Analysts say figures suggest coalition airstrikes have limited impact on extremist group.
A major increase in violence by the Islamic State group saw over 1,000 attacks and nearly 3,000 deaths worldwide in the past three months, analysis firm IHS Jane’s said Thursday.
The figures show a 42-percent jump in daily attacks by the jihadist group, averaging 11.8 per day from July to September, up from 8.3 per day between April and June. The figures suggest that airstrikes by the U.S.-led coalition have had only a limited impact on the group.
The London-based analysis firm recorded 1,086 I.S. attacks, causing a total of 2,978 civilian and government fatalities—a huge 65.3 percent increase in the average daily killings by the group compared to the previous three months, and an 81 percent jump on one year earlier.
IHS Jane’s Terrorism and Insurgency Center uses open sources to compile their database, and said I.S. likely carried out far more attacks that could not be verified. “While the airstrikes and wider coalition efforts have put the group under significant pressure, it is seemingly still some way from being sufficiently weakened to allow the recapture of territory, let alone be defeated,” said Matthew Henman, head of the Terrorism and Insurgency Center.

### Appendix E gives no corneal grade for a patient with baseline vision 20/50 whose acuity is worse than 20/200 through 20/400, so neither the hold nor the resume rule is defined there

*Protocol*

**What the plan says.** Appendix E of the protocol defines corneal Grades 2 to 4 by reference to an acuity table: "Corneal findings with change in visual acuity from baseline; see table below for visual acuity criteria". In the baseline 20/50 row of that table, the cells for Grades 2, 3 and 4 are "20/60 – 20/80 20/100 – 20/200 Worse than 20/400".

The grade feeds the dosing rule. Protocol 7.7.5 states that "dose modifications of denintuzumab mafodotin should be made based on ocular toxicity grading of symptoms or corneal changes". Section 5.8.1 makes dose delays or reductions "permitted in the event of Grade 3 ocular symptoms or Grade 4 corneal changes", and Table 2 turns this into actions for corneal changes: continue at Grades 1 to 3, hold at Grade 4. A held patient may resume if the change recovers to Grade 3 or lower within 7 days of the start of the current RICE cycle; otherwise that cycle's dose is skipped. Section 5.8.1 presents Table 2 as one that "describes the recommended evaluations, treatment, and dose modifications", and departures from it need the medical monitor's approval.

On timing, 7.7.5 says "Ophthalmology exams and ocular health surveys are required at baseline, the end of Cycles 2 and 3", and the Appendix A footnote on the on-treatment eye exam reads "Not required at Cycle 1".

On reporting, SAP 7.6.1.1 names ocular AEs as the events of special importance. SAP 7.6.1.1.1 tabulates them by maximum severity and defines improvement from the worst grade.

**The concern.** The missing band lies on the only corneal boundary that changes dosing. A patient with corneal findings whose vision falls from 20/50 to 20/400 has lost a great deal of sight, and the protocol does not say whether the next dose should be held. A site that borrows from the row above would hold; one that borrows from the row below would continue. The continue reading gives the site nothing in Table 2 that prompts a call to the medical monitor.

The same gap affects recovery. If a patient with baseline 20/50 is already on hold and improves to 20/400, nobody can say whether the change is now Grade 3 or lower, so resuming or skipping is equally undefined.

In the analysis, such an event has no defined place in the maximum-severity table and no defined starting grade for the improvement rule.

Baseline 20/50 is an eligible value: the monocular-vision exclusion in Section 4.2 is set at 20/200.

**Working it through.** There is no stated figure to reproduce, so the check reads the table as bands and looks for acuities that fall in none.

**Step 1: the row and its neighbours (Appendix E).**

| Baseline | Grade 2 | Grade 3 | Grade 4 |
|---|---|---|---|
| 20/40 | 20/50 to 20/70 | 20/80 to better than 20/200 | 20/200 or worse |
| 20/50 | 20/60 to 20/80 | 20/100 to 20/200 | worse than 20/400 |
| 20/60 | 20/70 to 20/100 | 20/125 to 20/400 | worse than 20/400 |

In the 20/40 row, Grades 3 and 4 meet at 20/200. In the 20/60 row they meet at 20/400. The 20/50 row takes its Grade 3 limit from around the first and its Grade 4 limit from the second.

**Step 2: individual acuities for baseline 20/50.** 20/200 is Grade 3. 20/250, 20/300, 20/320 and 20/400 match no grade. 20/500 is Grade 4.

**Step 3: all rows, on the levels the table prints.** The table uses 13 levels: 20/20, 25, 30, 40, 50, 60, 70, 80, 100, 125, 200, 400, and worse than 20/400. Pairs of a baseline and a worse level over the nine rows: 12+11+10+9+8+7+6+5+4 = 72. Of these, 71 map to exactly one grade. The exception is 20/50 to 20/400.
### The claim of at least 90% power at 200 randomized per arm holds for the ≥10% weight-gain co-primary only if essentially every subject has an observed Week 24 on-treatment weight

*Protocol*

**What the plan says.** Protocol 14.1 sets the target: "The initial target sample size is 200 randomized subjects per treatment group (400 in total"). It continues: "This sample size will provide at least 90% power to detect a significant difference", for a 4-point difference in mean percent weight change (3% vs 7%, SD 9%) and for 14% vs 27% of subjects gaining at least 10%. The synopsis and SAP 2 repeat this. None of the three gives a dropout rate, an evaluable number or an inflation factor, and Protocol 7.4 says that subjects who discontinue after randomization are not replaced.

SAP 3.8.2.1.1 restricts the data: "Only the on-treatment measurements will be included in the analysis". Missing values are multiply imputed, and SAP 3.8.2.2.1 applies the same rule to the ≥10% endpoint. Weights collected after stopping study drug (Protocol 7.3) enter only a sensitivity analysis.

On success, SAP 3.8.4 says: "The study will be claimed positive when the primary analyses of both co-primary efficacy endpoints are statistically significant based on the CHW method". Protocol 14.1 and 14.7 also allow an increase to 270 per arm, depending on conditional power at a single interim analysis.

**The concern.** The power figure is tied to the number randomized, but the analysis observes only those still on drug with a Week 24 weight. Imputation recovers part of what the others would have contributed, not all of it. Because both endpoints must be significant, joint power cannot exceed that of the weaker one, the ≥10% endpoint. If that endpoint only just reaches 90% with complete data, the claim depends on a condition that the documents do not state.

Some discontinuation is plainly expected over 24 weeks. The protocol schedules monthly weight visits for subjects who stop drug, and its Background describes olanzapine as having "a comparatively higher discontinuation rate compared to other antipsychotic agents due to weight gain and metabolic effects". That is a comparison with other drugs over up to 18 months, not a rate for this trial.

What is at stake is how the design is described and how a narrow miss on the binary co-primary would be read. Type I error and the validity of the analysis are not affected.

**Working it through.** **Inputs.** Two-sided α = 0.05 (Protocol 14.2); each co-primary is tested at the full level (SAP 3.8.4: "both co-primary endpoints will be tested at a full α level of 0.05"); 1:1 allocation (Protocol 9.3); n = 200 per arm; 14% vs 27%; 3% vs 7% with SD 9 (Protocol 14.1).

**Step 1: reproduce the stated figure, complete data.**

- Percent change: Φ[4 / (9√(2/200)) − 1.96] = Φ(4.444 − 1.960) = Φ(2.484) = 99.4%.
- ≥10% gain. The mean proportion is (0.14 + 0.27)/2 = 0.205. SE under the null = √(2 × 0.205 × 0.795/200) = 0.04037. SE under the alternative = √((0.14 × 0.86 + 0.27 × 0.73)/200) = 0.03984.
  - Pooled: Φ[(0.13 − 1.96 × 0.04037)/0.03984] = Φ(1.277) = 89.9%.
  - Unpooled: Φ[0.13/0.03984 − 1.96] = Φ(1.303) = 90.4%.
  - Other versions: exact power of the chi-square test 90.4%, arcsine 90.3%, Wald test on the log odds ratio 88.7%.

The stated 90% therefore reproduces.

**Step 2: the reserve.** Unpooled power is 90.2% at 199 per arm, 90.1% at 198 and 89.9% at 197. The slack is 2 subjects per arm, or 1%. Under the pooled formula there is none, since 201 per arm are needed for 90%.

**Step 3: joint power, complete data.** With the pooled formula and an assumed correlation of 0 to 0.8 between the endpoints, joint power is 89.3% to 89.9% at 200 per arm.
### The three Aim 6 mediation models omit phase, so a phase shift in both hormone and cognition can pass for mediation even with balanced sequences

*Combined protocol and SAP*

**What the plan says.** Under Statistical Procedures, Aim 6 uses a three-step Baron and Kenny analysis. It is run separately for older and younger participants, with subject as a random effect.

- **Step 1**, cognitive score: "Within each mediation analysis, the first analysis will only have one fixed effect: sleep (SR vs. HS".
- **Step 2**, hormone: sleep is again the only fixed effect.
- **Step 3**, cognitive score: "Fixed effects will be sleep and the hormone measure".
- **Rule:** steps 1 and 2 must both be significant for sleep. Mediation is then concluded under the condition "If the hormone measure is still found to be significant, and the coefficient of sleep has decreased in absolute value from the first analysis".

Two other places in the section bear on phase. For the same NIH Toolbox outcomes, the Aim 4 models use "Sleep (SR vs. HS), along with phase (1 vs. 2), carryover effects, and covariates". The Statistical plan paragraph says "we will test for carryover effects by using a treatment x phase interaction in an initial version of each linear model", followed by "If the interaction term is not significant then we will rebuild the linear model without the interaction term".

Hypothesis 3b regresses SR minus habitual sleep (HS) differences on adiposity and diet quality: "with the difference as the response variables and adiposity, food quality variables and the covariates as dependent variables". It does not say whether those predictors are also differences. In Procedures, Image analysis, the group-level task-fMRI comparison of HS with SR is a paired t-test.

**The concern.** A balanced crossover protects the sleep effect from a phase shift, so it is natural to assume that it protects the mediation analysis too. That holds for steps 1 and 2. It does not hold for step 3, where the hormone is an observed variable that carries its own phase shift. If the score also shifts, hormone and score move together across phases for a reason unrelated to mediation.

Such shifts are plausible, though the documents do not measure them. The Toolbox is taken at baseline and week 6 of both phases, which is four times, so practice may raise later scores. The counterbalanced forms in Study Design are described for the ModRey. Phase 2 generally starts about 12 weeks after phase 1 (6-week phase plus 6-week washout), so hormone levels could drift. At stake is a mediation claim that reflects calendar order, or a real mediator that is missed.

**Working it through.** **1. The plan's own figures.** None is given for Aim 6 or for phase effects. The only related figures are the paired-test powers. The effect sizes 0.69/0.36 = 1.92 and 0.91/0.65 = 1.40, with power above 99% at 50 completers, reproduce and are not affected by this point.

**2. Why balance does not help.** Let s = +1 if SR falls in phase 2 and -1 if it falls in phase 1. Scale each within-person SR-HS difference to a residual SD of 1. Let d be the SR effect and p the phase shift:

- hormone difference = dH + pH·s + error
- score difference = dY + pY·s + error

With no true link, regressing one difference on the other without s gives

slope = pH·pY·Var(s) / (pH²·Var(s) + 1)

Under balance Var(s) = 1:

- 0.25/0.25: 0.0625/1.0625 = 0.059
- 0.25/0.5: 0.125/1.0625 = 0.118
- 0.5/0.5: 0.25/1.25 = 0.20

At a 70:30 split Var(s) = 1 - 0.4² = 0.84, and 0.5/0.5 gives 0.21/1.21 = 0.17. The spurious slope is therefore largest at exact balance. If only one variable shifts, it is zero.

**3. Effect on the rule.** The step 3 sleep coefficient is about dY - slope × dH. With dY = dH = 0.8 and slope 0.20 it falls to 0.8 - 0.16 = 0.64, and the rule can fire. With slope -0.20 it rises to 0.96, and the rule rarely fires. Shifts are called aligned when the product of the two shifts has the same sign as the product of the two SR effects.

Russia’s increased involvement in Syria in recent weeks is likely to further strengthen I.S., since there was a “clear indication” that Moscow is more interested in defending the Syrian regime than defeating I.S. “Already over the past week the Islamic State has made gains in areas of Aleppo governorate due to the targeting of rival opposition groups and this is likely to continue,” said Henman. “Civilian deaths in Russian airstrikes also give the Islamic State a powerful propaganda tool.”
The figures reflect the inclusion of Nigeria’s brutal Boko Haram militant group, which declared allegiance to I.S. in March. Renamed Wilayat Gharb Afriqiyah, the group’s attacks were the deadliest of any I.S. affiliate.
“This underlines the nature of the group’s insurgency in Nigeria and several bordering countries, with its operations characterized by mass-casualty operations targeting the civilian population in the group’s northeast operational heartland,” Henman said.
The new figures also reflect changes in the type of combat over the summer in Iraq and Syria, which still account for the vast majority of I.S. activity.
After capturing some key areas, including the Iraqi city of Ramadi and Syria’s Palmyra earlier this year—the group focused on defending them from government forces and rival insurgent groups. This meant an increase in “frequent, low-level, close-quarters engagements,” rather than the previous focus on mass-casualty attacks used to seize territory.
Overall, I.S. did not make any major territorial advances during the three-month period, though it did announce a new branch, ‘wilaya’, in Saudi Arabia in August. It has previously announced wilayas in Afghanistan-Pakistan, Algeria, Egypt, Libya, Yemen, Russia’s North Caucasus and Nigeria, in addition to the group’s operational heartland in Iraq and Syria.